A woman has been found guilty of neglecting more than 20 horses on an Aberdeenshire farm.
Valerie Pritchard, 65, had denied five charges under the Animal Health and Welfare (Scotland) Act.
Banff Sheriff Court heard how animal welfare officers found underweight horses infested with lice, at Mains of Green Farm, Cuminestown, in 2009.
A horse charity described the case as the worst example of horse cruelty seen in the country in more than 20 years.
World Horse Welfare field officer Douglas Howie had gone to the farm after a tip-off from a member of the public.
He said he found the corpse of a horse lying in a field, and that two more had to be put down.
The court was told that the horses had not been given enough food or adequate veterinary treatment.
The horses were removed from the farm and signed over to the World Horse Welfare charity.
Pritchard claimed the horses had been properly cared for and that she had been spied on and "harassed" by workers from the horse charity.
Defence witness and neighbour Sue Spain told the court that Pritchard's partner, Leslie Pritchard, 55, tried to kill himself as the animals were taken away, because the couple were being treated so badly by the charity's staff.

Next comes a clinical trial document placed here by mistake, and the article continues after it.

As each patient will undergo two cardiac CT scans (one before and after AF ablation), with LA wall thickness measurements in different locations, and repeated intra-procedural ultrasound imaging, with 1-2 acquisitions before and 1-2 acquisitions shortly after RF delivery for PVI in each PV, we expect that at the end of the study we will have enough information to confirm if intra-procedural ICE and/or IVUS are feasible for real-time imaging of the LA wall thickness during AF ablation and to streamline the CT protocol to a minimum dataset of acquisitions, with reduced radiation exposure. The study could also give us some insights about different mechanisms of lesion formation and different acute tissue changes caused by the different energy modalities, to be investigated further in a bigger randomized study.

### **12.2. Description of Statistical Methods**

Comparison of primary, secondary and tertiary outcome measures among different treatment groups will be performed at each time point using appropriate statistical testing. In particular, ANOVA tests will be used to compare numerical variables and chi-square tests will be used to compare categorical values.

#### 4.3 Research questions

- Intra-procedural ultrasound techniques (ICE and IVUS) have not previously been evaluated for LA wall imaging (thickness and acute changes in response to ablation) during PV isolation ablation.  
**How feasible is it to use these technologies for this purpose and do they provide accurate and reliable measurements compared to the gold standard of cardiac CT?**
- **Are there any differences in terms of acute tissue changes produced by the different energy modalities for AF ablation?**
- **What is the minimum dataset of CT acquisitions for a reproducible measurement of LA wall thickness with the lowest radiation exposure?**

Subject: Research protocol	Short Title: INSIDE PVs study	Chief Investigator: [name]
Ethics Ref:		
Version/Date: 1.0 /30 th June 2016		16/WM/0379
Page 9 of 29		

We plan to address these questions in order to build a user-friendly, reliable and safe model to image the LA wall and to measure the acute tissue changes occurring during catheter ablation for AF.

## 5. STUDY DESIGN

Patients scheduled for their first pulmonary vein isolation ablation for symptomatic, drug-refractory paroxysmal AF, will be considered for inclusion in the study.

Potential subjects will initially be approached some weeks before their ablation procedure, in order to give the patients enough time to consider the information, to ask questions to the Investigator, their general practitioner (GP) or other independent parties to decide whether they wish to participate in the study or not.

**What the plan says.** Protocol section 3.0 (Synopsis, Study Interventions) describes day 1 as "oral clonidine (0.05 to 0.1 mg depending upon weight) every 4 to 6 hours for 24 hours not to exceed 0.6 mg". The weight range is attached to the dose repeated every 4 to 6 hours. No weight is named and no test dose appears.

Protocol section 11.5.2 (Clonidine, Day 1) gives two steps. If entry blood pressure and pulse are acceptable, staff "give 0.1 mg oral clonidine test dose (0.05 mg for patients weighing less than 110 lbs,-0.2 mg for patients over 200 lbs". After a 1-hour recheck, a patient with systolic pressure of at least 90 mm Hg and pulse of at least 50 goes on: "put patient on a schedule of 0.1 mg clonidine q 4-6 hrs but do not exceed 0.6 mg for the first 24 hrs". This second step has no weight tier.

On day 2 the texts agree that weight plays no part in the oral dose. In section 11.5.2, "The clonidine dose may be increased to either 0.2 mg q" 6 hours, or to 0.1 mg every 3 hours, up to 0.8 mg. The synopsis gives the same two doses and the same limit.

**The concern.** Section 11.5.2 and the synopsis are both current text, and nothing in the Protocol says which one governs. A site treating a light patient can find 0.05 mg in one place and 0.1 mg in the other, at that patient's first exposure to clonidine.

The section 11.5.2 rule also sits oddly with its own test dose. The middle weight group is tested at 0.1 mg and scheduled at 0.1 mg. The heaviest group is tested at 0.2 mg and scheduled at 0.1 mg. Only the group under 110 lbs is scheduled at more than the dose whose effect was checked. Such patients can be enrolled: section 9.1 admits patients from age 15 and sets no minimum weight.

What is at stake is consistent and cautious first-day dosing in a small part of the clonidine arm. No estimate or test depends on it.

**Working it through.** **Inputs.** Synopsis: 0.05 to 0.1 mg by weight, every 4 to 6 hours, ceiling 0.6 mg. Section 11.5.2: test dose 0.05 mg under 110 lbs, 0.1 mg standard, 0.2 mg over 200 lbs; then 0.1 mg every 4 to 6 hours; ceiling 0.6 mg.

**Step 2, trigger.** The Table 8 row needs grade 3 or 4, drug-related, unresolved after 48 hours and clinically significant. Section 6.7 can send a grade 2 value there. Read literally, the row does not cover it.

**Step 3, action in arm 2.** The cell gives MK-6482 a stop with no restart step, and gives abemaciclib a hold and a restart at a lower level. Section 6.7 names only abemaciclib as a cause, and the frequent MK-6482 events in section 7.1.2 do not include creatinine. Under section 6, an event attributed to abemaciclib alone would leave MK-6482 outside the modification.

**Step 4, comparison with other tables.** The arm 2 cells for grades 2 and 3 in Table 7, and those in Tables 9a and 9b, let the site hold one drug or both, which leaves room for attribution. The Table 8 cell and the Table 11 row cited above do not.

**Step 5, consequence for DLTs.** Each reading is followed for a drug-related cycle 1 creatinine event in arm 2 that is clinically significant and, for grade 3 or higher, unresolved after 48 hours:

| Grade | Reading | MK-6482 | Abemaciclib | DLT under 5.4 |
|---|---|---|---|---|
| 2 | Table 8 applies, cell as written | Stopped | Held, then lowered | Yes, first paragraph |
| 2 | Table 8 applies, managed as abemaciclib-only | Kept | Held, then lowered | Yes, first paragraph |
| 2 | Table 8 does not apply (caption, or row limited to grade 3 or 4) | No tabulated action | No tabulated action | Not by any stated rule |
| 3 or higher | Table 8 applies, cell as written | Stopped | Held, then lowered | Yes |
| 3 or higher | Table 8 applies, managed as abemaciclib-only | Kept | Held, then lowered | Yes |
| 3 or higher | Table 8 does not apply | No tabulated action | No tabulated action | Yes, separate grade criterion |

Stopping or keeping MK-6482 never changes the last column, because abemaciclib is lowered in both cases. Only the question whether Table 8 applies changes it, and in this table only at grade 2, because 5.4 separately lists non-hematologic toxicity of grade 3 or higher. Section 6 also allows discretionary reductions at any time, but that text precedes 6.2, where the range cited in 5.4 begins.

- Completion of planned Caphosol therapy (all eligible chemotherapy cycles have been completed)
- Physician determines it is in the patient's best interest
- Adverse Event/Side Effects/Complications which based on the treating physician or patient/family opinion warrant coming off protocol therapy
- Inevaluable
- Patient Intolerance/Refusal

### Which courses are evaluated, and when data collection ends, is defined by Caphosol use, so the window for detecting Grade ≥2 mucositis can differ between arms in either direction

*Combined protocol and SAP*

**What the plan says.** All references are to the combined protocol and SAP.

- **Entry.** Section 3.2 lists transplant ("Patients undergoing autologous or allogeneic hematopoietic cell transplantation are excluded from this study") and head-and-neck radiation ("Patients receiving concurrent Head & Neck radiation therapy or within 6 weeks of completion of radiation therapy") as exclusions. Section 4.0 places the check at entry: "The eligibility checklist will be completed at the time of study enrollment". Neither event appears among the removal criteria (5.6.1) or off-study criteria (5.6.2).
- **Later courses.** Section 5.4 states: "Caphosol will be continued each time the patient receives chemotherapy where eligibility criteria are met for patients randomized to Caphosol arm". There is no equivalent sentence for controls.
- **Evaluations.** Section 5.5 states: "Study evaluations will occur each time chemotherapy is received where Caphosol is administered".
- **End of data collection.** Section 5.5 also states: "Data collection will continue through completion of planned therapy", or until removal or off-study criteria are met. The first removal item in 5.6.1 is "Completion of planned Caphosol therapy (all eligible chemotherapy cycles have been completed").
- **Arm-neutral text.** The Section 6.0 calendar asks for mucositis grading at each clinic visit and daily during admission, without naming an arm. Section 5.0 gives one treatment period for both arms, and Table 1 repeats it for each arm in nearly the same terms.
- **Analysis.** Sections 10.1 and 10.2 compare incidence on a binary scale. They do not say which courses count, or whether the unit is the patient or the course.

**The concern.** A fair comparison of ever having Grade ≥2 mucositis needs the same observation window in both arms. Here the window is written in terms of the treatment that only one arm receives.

She said Mr Pritchard had attempted to climb a ladder with a rope, and she indicated he intended to hang himself.
Eileen Gillen, of World Horse Welfare, denied workers had harassed the couple.
She added: "This has to be one of the worst cases of equine welfare cruelty we have dealt with in Scotland in 21 years.
"During the trial I had to keep thinking - we are doing this for the horses in our care.
"They are living outside, having a good life. It's all been very much worth it."
Sheriff Peter Hammond found Valerie Pritchard guilty of five charges of horse neglect, including charges relating to a yearling, a mare and a colt.
The court heard Pritchard had previously admitted one charge of failing to identify and dispose of or process horse carcasses on the same date.
Pritchard is to due to be sentenced on 1 November.